Thailand - Sabaay Sabaay
The standard transliteration of this word is sabai, but the standard transliteration system does not differentiate between long and short vowels. The differentiation between long and short vowels (along with tones) is very important in Thai. Another misleading transliteration I came across used 'sabaii' (like Hawaii, which has three syllables). Sabai-ee, perhaps?
A company in Bangkok that plans and organises weddings calls itself Sabuy Wedding (using the English words). I can't even find a Thai transliteration on their website, but I assume 'sabuy' is their English tranliteration of สบาย. Again, I would take issue because 'buy' is a short syllable, but the truth about transliteration is that there are no right ways to do it, only wrong ways. Nonetheless, some versions are more phonetically accurate than others.
It seems that most people who write sabai can't read Thai and just use the word they have seen elsewhere. I use my own system of transliteration (because the official one is so bad), but I don't simply make up transliterated spellings as I hear them. I first read the Thai version and then follow the Thai spelling, adding 'a' or 'o' for implied vowels (those vowels in Thai that are spoken, but not written).
This system gives me sabaay and you can see that the second syllable has a long vowel, which is correct. A quick Internet search shows me that this version is used by a few people, but not many.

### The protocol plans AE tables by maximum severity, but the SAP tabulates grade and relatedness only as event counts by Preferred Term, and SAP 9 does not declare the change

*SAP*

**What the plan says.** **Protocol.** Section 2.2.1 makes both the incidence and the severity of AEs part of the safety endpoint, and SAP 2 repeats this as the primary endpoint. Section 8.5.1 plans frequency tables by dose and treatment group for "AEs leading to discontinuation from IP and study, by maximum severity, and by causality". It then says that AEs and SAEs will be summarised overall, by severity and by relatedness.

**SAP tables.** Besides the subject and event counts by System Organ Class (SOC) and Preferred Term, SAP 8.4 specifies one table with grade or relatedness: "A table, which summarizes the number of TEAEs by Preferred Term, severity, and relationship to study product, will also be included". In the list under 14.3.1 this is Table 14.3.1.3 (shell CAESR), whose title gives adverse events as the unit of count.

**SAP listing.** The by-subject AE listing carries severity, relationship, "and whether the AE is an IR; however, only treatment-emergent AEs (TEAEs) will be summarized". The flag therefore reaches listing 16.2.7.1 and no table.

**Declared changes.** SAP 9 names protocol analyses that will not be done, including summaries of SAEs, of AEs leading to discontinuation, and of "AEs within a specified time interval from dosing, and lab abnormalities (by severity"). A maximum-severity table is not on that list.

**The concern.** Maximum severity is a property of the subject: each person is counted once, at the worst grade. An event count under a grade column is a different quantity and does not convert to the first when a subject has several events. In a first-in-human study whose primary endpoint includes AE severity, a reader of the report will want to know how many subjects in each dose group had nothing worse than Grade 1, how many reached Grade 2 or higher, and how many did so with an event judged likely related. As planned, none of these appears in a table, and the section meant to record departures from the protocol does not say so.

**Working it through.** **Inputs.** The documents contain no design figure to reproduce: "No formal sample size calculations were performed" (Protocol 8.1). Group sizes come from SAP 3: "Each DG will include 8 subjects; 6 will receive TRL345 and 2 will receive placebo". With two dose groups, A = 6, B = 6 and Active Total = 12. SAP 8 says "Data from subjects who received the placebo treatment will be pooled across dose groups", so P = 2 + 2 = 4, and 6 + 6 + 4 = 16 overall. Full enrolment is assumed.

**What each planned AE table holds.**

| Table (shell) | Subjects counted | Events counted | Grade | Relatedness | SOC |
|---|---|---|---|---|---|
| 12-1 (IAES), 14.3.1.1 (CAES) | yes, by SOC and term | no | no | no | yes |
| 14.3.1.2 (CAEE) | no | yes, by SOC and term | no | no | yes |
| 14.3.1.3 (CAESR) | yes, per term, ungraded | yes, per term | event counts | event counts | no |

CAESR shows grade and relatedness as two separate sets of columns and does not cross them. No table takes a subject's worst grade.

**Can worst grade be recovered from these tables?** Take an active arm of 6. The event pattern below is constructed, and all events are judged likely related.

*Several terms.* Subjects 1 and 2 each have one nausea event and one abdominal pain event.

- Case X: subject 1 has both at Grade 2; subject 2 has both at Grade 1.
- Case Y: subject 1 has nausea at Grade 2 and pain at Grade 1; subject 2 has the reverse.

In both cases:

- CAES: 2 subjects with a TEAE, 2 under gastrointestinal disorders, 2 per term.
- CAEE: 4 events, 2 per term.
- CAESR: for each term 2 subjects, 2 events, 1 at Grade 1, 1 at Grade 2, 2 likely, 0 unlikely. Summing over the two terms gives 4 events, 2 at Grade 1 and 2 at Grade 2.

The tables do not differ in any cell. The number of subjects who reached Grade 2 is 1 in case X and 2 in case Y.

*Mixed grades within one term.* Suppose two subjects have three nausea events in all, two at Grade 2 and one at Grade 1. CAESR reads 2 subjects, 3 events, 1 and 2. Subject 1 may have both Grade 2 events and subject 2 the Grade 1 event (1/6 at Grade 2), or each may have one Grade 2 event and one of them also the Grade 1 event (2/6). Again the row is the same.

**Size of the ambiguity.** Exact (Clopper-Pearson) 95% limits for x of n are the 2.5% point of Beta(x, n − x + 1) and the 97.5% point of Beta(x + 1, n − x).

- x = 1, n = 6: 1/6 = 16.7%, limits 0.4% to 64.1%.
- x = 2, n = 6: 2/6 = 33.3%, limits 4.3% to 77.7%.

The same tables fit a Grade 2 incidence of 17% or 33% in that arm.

This method works quite well and provides transliterated versions of Thai words that are far more accurate phonetically than the standard transliterations. The only problem is now that sabai has become the standard spelling in English, it means that people won't find this page on the Internet when they search because I have used a different version.
Bath and sex establishment, Pattaya, Thailand
The word sabaay is an adjective or adverb in Thai. There is no difference in the Thai language between adjectives and adverbs. If you say that a pen is 'beautiful' or that someone writes 'beautifully', the same word is used in Thai whereas there is a difference in form between English adjectives and adverbs.
Observant readers will have noticed that the title of this page is wrong. When someone writes about some 'thing' the thing in question is described using a noun, but sabaay is an adjective or adverb.
In Thai, one of the prefixes garn or kwarm is used before a verb or adjective to form the noun. By the way, the long 'aa' vowel in Thai can be written 'aa', 'ar' or 'ah'. It's the same sound you make when you see your doctor with a bad throat.
The standard transliteration system just uses 'a' and thus the Thai word for 'house' becames 'ban', which is completely wrong. Interestingly, the Thais get it right with 'Baht'. They wouldn't want any mistakes made with anything that concerns money.
This page, therefore, should be titled 'kwarm sabaay'. However, I have already confused everyone by using a non-standard transliteration and I didn't want to add any more confusion, even though to do so would be technically correct.
ความสบาย (kwarm sabaay)